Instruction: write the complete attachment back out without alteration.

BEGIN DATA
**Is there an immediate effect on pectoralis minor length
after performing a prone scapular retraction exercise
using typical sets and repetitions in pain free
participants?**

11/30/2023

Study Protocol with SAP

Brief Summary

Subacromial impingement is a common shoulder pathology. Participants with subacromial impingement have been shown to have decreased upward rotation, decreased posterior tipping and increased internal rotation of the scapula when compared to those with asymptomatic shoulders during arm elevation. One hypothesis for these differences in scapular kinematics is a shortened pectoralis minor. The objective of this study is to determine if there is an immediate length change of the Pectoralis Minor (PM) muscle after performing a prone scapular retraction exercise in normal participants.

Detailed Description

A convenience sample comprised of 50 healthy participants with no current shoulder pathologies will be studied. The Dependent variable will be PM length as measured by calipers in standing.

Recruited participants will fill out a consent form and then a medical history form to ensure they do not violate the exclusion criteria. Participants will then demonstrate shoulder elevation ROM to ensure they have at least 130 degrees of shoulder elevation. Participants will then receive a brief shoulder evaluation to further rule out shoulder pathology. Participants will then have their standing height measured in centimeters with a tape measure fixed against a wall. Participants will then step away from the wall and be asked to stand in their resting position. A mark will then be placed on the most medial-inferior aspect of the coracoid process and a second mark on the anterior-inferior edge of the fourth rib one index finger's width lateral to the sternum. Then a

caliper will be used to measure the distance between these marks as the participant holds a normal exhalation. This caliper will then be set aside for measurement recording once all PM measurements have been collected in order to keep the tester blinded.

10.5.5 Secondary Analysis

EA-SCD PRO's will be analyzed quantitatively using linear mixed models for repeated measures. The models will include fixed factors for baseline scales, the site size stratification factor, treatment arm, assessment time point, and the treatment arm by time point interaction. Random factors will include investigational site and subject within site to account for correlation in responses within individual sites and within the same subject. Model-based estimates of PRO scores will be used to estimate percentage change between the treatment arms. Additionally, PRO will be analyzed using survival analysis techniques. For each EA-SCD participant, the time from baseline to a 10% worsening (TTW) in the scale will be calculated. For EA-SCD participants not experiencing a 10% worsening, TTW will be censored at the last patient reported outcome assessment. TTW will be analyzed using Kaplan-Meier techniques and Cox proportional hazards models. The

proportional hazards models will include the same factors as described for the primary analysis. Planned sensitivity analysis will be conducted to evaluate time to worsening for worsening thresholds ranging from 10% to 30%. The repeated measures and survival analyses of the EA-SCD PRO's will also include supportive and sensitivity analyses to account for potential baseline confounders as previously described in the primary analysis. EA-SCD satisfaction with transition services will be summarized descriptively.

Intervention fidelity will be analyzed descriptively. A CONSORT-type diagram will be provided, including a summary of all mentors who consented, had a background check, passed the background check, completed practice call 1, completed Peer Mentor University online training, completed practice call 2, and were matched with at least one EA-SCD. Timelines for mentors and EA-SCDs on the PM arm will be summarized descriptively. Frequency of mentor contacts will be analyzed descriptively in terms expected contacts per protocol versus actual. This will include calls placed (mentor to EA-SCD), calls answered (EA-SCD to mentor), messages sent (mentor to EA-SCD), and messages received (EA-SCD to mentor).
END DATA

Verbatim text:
**Is there an immediate effect on pectoralis minor length
after performing a prone scapular retraction exercise
using typical sets and repetitions in pain free
participants?**

11/30/2023

Study Protocol with SAP

Brief Summary

Subacromial impingement is a common shoulder pathology. Participants with subacromial impingement have been shown to have decreased upward rotation, decreased posterior tipping and increased internal rotation of the scapula when compared to those with asymptomatic shoulders during arm elevation. One hypothesis for these differences in scapular kinematics is a shortened pectoralis minor. The objective of this study is to determine if there is an immediate length change of the Pectoralis Minor (PM) muscle after performing a prone scapular retraction exercise in normal participants.

Detailed Description

A convenience sample comprised of 50 healthy participants with no current shoulder pathologies will be studied. The Dependent variable will be PM length as measured by calipers in standing.

Recruited participants will fill out a consent form and then a medical history form to ensure they do not violate the exclusion criteria. Participants will then demonstrate shoulder elevation ROM to ensure they have at least 130 degrees of shoulder elevation. Participants will then receive a brief shoulder evaluation to further rule out shoulder pathology. Participants will then have their standing height measured in centimeters with a tape measure fixed against a wall. Participants will then step away from the wall and be asked to stand in their resting position. A mark will then be placed on the most medial-inferior aspect of the coracoid process and a second mark on the anterior-inferior edge of the fourth rib one index finger's width lateral to the sternum. Then a

caliper will be used to measure the distance between these marks as the participant holds a normal exhalation. This caliper will then be set aside for measurement recording once all PM measurements have been collected in order to keep the tester blinded.

10.5.5 Secondary Analysis

EA-SCD PRO's will be analyzed quantitatively using linear mixed models for repeated measures. The models will include fixed factors for baseline scales, the site size stratification factor, treatment arm, assessment time point, and the treatment arm by time point interaction. Random factors will include investigational site and subject within site to account for correlation in responses within individual sites and within the same subject. Model-based estimates of PRO scores will be used to estimate percentage change between the treatment arms. Additionally, PRO will be analyzed using survival analysis techniques. For each EA-SCD participant, the time from baseline to a 10% worsening (TTW) in the scale will be calculated. For EA-SCD participants not experiencing a 10% worsening, TTW will be censored at the last patient reported outcome assessment. TTW will be analyzed using Kaplan-Meier techniques and Cox proportional hazards models. The

proportional hazards models will include the same factors as described for the primary analysis. Planned sensitivity analysis will be conducted to evaluate time to worsening for worsening thresholds ranging from 10% to 30%. The repeated measures and survival analyses of the EA-SCD PRO's will also include supportive and sensitivity analyses to account for potential baseline confounders as previously described in the primary analysis. EA-SCD satisfaction with transition services will be summarized descriptively.

Intervention fidelity will be analyzed descriptively. A CONSORT-type diagram will be provided, including a summary of all mentors who consented, had a background check, passed the background check, completed practice call 1, completed Peer Mentor University online training, completed practice call 2, and were matched with at least one EA-SCD. Timelines for mentors and EA-SCDs on the PM arm will be summarized descriptively. Frequency of mentor contacts will be analyzed descriptively in terms expected contacts per protocol versus actual. This will include calls placed (mentor to EA-SCD), calls answered (EA-SCD to mentor), messages sent (mentor to EA-SCD), and messages received (EA-SCD to mentor).